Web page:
Peasenhall Murder

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The Peasenhall Murder is a notorious unsolved murder committed in Peasenhall, Suffolk, England, on the night of 31 May 1902.[1] The house where the murder occurred can be found in the centre of the village, on the opposite corner to Emmett's Store. It is a classic 'unsolved' country house murder, committed near midnight, during a thunderstorm, and with many ingredients of mystery.

The victim was Rose Harsent, a servant girl, who was stabbed to death by an unknown assailant. She was unmarried but found to be six months pregnant. The police originally thought it was suicide, but, after investigation, local Primitive Methodist preacher William Gardiner was arrested, and tried twice in 1902 and 1903.

It was alleged that Gardiner was the father of the unborn child. It was well-known among the locals that he had conducted an affair with the victim in 1901. Gardiner also held a position of some prominence in his employment as a foreman at the local seed drill works (Smyth's of Peasenhall). He lived in the main street of Peasenhall with his wife and six children, in a small semi-detached cottage, within sight of Providence House where the murder was committed.

The police investigated the murder and Gardiner was quickly arrested. He was tried twice at Ipswich. The first trial was presided over by Sir William Grantham, the second by Sir John Compton Lawrance. At each trial Gardiner was prosecuted by Henry Fielding Dickens and defended by Ernest Wild. Both times the jury was unable to reach a verdict — it was said that at the first trial the jury was split eleven to one in favour of guilty, and the second eleven to one in favour of not guilty. The prosecution then issued a writ of nolle prosequi. This was distinct from the usual process of a formal acquittal. The consequence of this is that Gardiner is one of the few people in English history to have been tried for murder and to have no verdict ever returned.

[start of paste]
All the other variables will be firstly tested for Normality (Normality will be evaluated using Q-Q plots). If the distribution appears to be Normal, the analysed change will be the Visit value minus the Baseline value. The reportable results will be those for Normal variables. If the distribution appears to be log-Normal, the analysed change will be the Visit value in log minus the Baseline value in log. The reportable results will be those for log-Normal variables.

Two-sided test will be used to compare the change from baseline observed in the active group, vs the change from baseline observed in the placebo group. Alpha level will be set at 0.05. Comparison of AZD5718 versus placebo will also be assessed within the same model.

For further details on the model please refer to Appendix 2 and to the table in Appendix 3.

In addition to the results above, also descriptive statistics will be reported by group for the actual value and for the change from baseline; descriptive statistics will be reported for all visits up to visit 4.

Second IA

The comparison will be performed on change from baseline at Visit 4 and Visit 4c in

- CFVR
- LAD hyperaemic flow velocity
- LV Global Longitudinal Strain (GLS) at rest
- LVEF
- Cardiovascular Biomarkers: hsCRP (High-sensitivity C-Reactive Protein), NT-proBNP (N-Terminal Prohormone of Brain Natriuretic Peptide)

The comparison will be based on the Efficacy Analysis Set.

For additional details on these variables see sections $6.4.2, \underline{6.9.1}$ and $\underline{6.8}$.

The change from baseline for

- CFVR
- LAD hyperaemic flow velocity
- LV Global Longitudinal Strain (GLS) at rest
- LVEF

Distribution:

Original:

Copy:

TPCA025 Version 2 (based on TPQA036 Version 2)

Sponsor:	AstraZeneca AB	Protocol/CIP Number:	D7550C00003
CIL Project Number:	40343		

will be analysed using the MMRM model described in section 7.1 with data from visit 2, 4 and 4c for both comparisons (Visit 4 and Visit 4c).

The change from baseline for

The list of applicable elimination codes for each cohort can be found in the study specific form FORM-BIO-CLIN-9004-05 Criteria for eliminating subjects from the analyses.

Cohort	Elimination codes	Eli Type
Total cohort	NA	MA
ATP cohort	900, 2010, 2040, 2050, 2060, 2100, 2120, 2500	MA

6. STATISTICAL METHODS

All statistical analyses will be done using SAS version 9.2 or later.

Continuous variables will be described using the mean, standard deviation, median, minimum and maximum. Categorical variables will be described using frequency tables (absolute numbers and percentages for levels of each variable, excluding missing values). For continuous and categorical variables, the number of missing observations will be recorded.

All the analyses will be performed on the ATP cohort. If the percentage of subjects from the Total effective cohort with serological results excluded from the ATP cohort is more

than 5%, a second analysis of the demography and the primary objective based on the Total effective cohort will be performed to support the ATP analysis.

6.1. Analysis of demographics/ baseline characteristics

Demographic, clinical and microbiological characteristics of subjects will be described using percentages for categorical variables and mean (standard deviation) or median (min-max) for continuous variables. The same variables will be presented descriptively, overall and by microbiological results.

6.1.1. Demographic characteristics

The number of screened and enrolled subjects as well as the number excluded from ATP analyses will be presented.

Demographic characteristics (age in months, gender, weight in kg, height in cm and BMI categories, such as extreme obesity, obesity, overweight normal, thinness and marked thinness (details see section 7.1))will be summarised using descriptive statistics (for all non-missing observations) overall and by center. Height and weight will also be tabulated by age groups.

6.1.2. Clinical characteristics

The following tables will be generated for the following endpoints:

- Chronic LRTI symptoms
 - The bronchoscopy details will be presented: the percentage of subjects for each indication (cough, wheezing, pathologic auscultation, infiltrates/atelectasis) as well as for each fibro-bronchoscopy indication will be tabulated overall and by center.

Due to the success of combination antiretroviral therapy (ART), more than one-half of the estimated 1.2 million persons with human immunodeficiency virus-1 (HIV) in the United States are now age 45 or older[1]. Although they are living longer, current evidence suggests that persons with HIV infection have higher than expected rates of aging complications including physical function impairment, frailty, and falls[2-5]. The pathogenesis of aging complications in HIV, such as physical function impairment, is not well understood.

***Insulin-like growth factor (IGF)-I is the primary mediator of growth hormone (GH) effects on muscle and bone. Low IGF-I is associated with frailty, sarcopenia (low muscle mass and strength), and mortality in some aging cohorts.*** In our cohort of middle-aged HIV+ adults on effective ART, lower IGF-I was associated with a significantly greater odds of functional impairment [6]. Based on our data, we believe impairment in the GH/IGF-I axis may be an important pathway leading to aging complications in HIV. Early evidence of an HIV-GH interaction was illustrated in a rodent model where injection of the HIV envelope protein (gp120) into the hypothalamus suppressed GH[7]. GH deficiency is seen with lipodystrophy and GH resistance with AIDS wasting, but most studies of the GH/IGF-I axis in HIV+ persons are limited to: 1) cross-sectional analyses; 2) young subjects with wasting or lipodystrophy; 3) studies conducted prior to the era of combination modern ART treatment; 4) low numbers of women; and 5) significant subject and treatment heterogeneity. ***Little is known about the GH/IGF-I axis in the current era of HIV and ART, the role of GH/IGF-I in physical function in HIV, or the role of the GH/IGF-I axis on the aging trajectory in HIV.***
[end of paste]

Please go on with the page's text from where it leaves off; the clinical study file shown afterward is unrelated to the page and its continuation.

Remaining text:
This case has been detailed in an episode of BBC One's Julian Fellowes Investigates: A Most Mysterious Murder. Fellowes believes the murder was perpetrated by Gardiner's wife, probably due to jealousy. He also speculates that the wife would have confessed if her husband had been convicted. Gardiner died in 1941 without having been formally acquitted.

Sources[edit]

  • Robert Church, "Murder in East Anglia: A New Look at Notorious Cases", Robert Hale, 1987, ISBN 0-7090-2963-2, pp. 57–75.
  • Edwin Packer, "The Peasenhall Murder", Yoxford Publications, 1980, ISBN 0-907265-01-4.
  • Aldred, David L., 'Rose of Peasenhall', Ipswich, East Anglian Magazine, Vol. 40, 1981.
  • Bresler, Fenton, 'The Choirmaster's Ordeal', Sunday Express, 26 May 1968.
  • Cooper, Brian, Genesis 38, London, Heinemann, 1964. (Fictionalised treatment).
  • Dickens, Sir Henry F., Reminiscences, London, Heinemann, 1934.
  • Fido, Martin and Keith Skinner, The Peasenhall Murder, Stroud, Alan Sutton, 1990.
  • Freeman, R. Austin (ed.), Great Unsolved Crimes, London, Hutchinson, 1935.
  • Futter, R. H., 'The Peasenhall Murder', Ipswich, East Anglian Magazine, Vol. 14, 1955.
  • Gladstone, Rev. H. H., 'The Unsolved Mystery of Peasenhall', Ipswich, East Anglian Magazine, Vol. 24, 1964.
  • Goodman, Jonathan (ed.), The Country House Murders, London, W. H. Allen, 1987.
  • Henderson, William, The Trial of William Gardiner, Notable British Trial Series, London & Edinburgh, William Hodge, 1934.
  • Jobson, Allan, An Hour-Glass on the Run, London, Michael Joseph, 1959.
  • Jobson, Allan, 'The Peasenhall Murder', Suffolk Fair Magazine, Vol. 2, 1972.
  • Jobson, Allan, Something of Old Suffolk, London, Robert Hale, 1978.
  • Kingston, Charles, Famous Judges and Famous Trials, London, Stanley Paul, 1923.
  • Lambton, Arthur, Echoes of Causes Celebres, London, Hurst and Blackett, 1931.
  • Logan, Guy B. H., Guilty or Not Guilty?, London, Stanley Paul, 1928.
  • Parrish, J. M. and J. R. Crossland (eds.), The Fifty Most Amazing Crimes of the Last 100 Years, London, Odhams, 1936.
  • Pemberton, Max (ed.), The Great Stories of Real Life, London, Newnes, 1924.
  • Reeves, Marshall, 'Suffolk Village Mystery', Master Detective magazine, June 1987.
  • Rowland, John, The Peasenhall Mystery, London, John Long, 1962.
  • Shew, Edmund Spencer, A Second Companion to Murder, London, Cassell, 1960.
  • Smith-Hughes, Jack, Eight Studies in Justice, London, Cassell, 1953.
  • Villiers, Elizabeth, Riddles of Crime, London, Werner Laurie, 1928.
  • White, R. J., The Women of Peasenhall, London, Macmillan, 1969. (Fictionalised treatment).
  • Wilkes, Roger, An Infamous Address, London, Grafton, 1989.
  • Wilson, Colin, The Mammoth Book of True Crime, London, Robinson, 1988.

References[edit]

  • Robert Church, "Murder in East Anglia: A New Look at Notorious Cases", Robert Hale, 1987, ISBN 0-7090-2963-2, pp. 57–75.
  • Caroline Maughan, Julian S. Webb, "Lawyering skills and the legal process" (2nd ed), Cambridge University Press, 2005, ISBN 0-521-61950-5, pp. 357–360.
  • Edwin Packer, "The Peasenhall Murder", Yoxford Publications, 1980, ISBN 0-907265-01-4.